Maybe a dumb idea: The Tour de France ‘COVID-gruppetto’

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There is growing concern over the impact that COVID could have over on the 2022 Tour de France. Riders are continuing to drop out despite the zero positive tests on the rest day, while signs of returning Tour normality such as the bus paddock re-opening are slowly being withdrawn once again.

Obviously, the health of the riders and everyone associated with the race is of paramount importance and secondary to that is the desire for the race to be decided by the strongest rider and not the contender that proved most adept at avoiding the virus.

It was while pondering this one day in the CyclingTips car on the drive between a stage start and finish that we came up with an idea, which is always dangerous.

The professional peloton isn’t exactly the most bio-secure environment. Fluids are easily transferred from person to person, and we mean all fluids. Spittle flying from mouths shouting orders to team-mates, the pressurised clearing of a nose by holding one nostril closed with a solitary finger. And that’s without getting into all the things that happen either side of each day’s stage.

So, and stay with us here, what about a ‘COVID-gruppetto’?

If you are feeling COVID-like symptoms, or have managed to test positive but without enough viral load to get kicked out of the race, there is a designated group on the road that riders must stay in. This group would ride between the peloton and the real gruppetto to ensure they make the time cut each day, but crucially would limit the amount of interaction that potentially COVID-positive riders would have with the rest of the peloton.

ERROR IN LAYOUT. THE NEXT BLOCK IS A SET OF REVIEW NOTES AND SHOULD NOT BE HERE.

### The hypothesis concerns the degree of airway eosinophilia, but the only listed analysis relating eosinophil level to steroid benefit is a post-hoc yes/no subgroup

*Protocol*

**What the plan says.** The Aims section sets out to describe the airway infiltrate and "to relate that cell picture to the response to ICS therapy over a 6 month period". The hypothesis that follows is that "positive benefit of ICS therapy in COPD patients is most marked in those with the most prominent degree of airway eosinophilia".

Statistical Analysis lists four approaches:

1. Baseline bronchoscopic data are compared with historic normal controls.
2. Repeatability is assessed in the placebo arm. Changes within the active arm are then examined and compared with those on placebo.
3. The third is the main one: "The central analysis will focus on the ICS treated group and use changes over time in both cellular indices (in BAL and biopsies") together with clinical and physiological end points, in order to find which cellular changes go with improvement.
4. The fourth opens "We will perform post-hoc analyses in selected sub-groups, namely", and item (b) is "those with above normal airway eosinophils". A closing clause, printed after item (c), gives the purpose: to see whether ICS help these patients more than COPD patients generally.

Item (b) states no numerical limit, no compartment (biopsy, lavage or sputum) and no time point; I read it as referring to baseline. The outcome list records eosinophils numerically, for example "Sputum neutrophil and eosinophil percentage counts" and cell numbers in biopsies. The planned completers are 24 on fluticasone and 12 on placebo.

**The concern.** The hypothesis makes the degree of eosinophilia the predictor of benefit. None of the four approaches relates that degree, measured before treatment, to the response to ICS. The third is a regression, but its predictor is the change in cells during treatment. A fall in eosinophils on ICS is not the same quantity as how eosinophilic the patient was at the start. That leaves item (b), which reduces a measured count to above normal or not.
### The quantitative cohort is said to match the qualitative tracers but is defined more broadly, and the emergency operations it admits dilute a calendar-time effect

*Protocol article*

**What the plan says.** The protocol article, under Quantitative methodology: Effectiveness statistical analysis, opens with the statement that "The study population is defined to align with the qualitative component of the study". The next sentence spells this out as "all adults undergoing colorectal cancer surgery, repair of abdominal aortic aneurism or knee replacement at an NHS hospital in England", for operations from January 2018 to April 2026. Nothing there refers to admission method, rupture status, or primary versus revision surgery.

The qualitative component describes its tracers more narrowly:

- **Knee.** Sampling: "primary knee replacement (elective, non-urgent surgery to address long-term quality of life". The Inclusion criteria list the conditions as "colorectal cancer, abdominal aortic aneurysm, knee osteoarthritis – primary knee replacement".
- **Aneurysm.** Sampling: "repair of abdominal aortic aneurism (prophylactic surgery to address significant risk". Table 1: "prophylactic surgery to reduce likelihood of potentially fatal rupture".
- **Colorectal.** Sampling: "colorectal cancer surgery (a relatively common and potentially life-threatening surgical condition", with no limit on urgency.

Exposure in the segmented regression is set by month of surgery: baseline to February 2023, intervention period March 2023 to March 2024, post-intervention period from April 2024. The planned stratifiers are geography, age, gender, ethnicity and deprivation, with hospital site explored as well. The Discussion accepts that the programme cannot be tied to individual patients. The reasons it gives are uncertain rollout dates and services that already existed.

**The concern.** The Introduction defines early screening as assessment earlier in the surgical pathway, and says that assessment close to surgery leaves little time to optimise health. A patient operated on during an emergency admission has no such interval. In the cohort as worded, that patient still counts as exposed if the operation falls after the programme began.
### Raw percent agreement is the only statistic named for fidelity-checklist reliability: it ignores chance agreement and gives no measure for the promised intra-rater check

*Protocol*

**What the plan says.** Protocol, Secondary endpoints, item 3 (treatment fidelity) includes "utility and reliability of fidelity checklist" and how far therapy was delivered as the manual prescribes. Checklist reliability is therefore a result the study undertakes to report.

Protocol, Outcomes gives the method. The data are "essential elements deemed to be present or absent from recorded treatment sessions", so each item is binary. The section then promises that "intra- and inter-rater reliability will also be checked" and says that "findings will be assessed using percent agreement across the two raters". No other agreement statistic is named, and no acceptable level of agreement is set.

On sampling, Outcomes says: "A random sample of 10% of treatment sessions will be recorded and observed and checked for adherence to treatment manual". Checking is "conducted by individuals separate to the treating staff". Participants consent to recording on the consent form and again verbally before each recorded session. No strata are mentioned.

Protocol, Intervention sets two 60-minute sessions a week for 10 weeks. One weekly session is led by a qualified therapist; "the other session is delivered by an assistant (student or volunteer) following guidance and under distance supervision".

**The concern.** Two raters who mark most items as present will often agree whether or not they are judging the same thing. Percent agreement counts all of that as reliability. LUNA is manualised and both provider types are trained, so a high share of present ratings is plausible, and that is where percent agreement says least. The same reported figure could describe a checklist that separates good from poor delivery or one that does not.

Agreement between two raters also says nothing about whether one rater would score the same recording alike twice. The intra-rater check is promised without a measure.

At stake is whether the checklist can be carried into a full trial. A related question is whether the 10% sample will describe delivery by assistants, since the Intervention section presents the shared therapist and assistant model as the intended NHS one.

In theory it seems like an idea at least partially dipping its toe in the pool marked logic, but what do those in the actual bike race reckon?

“I don’t think so no,” BikeExchange-Jayco’s Chris Juul-Jensen is the first to shoot down our invention. “Once the race is on everyone is focused on the race, where the team leaders are…yeah, no.”

However, the next to roll past the mixed zone is Lotto-Soudal’s Florian Vermeersch.

“On paper it sounds great,” so far so good. “But I think you would always have guys who will deny they have symptoms and stay for as long as possible in the normal bunch. I think [the idea] would be cheated.”

DSM’s Chris Hamilton is the next to give his full, unequivocal (ok, maybe not) backing to the COVID-gruppetto.

“I guess so,” he begins before an important caveat. “You’d have to split up half the bus as well and all that sort of stuff.” In our defence, we can’t be expected to think of everything.

“I mean yeah I guess you could,” Hamilton continued, slowly buying into the idea. “It would make for a pretty hard day though depending on how many of you there are. If there are only two or three guys you might be in trouble.” A good point, the last thing you’d need when feeling under the weather is a hard day on the road in a small group.

So far, we’re 2-1 in the sample size of 3 out of the 160-odd riders in the race.

“I don’t think so, no way,” Arkéa-Samsic’s Connor Swift levels the score. “Just because of the GC…otherwise it’s just like a training ride…are you being serious or not?”

Well, kind of, maybe.

“I think if you do that you’re just here to finish the Tour de France.”

But what about the domestiques? It could be useful to keep them in the race while losing time.

“I suppose but I think if you do have COVID then it’s basically if you do have any problems it’s more sensible to take some time off and not do one of the hardest sporting events there is.”

Thank you, Connor, for being a voice of reason. Back to the drawing board it is.

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